Transcendence through art
It is said that art imitates life.
From my own experience, the reverse might hold more truth. We live in an imperfect world. Life, as we know it, is but a pale reflection of a Platonic ideal (in which perfection of form is in harmony with the elements, and creation is present in every aspect of existence).
In the seeming absence of such perfection, we must turn to alternate ways of seeing and perceiving. One such way is provided by the imaginative process of artistic creation. Through art, and imagination, we are able to visualise forms that, by their very existence, provide tangible evidence of beauty and transcendence. For it is art that enables us to forge the “stuff to vie strange forms with fancy”, and experience “a World in a Grain of Sand”.
In my art, I literally take grains of sand that have been crushed and pulverised into powder to create worlds that reflect the possibility of transcendence through art. I take crushed lazurite (from lapis lazuli), powdered turquoise, micronised shungite, and so on, mix them in water and acrylic polymer substrates to make paint. Then I layer them on canvas, or linen, or wood, or aluminium panels, creating unique colours and textures, before sealing them for further treatment, gilding with gold leaf, or inlaying with gemstones, prior to varnishing.
The result is often quite astonishing: unpredictable at times, like life, sometimes frustratingly elusive, but ultimately very rewarding.
Perfectly Strange Forms
“Nature wants stuff/ To vie strange forms with fancy…” (Cleopatra in Shakespeare’s Antony and Cleopatra
Nature lacks the substance to match the ideals of the imagination.
In other words, reality is imperfect.
Take for example a perfect cube: we know what it is supposed to look like and can express its form mathematically. But can we actually find perfect examples of cubes in nature?
This extra large pyrite crystal (in matrix), from Navajún, La Rioja, Spain, displays what seems to be a perfect cubic form:
But, is it?
It looks like a cube, although precise measurements would probably reveal that it is not 100% perfect.
Nevertheless, its internal crystal structure is based on an ideal cubic system and this is reflected in its outward form.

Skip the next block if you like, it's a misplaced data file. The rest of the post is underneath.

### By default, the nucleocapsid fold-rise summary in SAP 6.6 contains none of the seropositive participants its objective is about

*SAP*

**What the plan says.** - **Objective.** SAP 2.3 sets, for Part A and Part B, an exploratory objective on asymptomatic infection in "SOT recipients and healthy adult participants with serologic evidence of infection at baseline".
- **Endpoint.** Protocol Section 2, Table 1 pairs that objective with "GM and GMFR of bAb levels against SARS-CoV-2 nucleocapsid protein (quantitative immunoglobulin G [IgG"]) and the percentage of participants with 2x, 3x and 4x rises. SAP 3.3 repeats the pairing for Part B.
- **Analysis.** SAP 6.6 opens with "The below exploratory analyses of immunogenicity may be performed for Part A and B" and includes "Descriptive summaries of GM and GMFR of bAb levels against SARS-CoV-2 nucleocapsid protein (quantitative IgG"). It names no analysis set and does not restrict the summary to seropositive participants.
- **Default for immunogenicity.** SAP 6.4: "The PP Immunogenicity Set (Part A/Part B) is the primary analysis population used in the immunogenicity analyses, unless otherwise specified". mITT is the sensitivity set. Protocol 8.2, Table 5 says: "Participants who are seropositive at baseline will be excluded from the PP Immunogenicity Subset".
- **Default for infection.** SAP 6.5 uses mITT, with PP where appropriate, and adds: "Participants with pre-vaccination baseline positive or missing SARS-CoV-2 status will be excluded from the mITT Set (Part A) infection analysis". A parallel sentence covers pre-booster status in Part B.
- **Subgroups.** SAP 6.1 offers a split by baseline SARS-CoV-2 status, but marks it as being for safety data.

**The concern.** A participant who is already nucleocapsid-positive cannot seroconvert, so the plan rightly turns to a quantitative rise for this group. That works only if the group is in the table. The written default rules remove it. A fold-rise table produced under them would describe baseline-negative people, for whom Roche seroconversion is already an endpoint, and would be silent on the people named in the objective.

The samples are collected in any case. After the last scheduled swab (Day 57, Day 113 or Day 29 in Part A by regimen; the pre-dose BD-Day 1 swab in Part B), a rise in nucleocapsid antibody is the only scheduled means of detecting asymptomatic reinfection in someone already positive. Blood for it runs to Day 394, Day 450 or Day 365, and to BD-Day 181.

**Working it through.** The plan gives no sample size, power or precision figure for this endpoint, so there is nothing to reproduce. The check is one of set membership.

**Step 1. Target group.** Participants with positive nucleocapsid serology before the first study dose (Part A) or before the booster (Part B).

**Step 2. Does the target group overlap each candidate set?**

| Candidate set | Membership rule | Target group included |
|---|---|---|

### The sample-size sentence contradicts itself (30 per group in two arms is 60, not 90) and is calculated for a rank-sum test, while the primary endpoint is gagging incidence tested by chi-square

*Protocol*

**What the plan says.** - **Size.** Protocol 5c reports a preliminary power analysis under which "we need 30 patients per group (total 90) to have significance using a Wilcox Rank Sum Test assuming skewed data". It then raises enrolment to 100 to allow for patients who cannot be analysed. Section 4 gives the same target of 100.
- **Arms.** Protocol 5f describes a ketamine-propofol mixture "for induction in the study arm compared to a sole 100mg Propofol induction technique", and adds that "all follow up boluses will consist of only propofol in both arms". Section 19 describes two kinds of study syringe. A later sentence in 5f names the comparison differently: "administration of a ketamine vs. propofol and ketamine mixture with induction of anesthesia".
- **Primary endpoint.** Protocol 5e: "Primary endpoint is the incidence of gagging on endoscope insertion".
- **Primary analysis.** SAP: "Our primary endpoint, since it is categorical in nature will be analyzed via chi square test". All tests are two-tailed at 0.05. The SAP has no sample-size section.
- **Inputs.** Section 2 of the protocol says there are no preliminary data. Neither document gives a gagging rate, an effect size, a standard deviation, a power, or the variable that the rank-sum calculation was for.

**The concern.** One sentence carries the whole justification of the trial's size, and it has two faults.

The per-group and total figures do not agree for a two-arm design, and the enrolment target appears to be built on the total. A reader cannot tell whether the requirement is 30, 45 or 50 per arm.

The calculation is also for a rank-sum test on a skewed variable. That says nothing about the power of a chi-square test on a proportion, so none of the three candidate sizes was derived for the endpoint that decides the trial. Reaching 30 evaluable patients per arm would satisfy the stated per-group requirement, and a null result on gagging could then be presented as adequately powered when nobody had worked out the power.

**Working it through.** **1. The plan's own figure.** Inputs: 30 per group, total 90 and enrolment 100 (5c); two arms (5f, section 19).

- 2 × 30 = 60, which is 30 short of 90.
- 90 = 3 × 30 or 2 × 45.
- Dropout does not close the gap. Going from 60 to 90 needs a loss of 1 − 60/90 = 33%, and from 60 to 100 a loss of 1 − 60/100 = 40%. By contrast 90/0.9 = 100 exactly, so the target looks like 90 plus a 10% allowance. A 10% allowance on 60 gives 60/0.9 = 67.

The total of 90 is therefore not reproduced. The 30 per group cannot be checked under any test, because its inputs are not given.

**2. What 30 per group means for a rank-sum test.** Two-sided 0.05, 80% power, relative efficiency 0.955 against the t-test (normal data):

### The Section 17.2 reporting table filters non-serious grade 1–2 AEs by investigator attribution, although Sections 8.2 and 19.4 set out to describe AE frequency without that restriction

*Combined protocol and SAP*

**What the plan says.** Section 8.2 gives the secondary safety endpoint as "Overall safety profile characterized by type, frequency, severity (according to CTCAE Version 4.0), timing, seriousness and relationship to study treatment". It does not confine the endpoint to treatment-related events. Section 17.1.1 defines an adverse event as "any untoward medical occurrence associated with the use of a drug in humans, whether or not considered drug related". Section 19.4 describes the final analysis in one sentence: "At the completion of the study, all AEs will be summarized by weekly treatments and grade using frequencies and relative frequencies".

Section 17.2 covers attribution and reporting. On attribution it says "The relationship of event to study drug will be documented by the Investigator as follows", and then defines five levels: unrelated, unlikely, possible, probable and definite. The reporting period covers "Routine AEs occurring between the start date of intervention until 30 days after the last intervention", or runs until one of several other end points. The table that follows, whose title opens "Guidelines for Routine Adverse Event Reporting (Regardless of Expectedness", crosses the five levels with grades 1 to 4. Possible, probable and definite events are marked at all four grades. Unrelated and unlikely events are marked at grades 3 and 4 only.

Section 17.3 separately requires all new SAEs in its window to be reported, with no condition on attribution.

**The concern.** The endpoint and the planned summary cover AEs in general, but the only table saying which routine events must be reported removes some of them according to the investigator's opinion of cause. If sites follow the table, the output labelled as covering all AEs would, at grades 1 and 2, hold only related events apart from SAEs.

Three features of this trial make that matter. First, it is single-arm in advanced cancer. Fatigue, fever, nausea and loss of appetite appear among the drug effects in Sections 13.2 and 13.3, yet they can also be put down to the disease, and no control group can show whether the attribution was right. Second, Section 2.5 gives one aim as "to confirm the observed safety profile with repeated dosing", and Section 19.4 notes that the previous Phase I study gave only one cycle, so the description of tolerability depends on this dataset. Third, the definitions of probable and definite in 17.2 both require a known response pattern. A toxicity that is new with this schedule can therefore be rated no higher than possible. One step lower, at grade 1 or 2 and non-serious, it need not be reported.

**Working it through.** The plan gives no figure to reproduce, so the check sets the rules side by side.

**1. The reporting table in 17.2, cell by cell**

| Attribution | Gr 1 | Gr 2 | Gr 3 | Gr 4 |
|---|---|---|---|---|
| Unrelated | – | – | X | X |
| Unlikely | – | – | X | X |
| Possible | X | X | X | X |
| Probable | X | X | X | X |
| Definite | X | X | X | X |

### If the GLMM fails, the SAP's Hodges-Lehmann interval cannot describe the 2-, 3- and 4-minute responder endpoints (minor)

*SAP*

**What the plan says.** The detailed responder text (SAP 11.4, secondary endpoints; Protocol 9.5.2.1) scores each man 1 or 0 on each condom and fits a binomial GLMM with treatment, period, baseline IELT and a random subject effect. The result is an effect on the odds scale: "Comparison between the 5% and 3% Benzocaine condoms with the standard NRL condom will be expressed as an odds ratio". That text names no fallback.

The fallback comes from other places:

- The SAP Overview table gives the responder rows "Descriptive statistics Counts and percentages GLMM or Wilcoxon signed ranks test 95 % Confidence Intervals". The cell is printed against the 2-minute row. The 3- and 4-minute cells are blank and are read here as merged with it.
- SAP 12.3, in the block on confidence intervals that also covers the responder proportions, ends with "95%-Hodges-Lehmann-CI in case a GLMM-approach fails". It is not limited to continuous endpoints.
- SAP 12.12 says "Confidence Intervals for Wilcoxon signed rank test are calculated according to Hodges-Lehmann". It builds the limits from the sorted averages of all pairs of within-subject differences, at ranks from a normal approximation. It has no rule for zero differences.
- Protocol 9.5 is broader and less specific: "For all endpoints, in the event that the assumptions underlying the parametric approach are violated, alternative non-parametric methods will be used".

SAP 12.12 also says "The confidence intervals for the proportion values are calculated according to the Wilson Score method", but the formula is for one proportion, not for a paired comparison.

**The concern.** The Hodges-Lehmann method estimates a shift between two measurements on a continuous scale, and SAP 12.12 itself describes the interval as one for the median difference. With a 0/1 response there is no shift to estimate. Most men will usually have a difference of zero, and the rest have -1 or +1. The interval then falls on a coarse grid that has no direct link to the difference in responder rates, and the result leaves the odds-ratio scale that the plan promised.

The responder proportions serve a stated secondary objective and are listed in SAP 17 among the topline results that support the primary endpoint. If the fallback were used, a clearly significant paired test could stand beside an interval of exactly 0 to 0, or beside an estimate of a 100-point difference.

So, on this basis, there is indeed perfection even though its physical manifestation may not be ideal; within what might seem to be an imperfect form is a world of perfect symmetry and harmony based on the laws of physics.
Plato’s Theory of Forms posits that what we see in the real world is but a mere shadow of an ideal Form: perfection does not exist in nature, as Cleopatra so pithily points out in the quote above.
The world within is an ideal world. It is a Platonic ideal of perfect Forms.
The world within is an ideal world…
Worlds Within (Michael’s Super Seven), 2018
When I use pigments made from natural gemstones to paint a gemstone, several things are happening simultaneously:
I’m painting nature (a gemstone) with nature (pigments made from natural gemstones).
I’m making a copy (a painting) of a copy (a gemstone) of an ideal Form (*) using copies (pigments made from gemstones) of ideal Forms (**).
The image we see (transmitted light from the painting) is but a mere shadow of the painting itself, which, in turn, is a shadow of what the painting actually represents (the gemstone), and the gemstone being represented is but a shadow of the ideal gemstone.
I’m using imperfect forms to depict perfect Forms.
* The ideal Form could be many things: the concept of a painting (that which makes a painting, a painting), the perfect gemstone, or the perfect depiction of a gemstone.
** Here, the ideal Form could be the perfect colour or colouring agent, or simply the concept of pigments and the gemstones from which they are made.
Using imperfect forms to depict perfect Forms…
In Sun Over Uluru, 2017 (based on the photo of the Yowah nut opal), I use pigments derived from iron oxides to paint the ironstone matrix; the artificial reconstitution of nature, using materials derived from nature, in a way blurs the line between art and reality, and by extension, between imagination and actuality.
In a strange twist, it turns out that imagination enables a glimpse of the Platonic ideal by striving to reach perfection. I am not saying that art is perfect (not mine anyway). But art opens the doors to imagination.
And imagination enables transcendence.
Before I elaborate, let us revisit Cleopatra’s words. It is not without irony when she bemoans the lack of perfection in the real world. Her Antony is dead. Yet, in her mind, he will always be larger-than-life: he whose “legs bestrid the oceans”, and whose “reared arm/ Crested the world…” is, in Cleopatra’s imagination, transcendent of this mortal physical world.
The irony is that nature did actually create Antony.
The very same Antony that Cleopatra eulogises. But it is her “fancy”, her imagination, that elevates him to an idealised Form: a Form that transcends the physical limitations of nature.
In Andrea del Sarto, Browning writes:
“Ah, but a man’s reach should exceed his grasp,/ Or what’s a heaven for?“
It is once again suggested that human “fancy” (imagination) is what enables us to transcend our limitations; heaven represents the perfection we strive for, the perfection that eludes us in this physical world.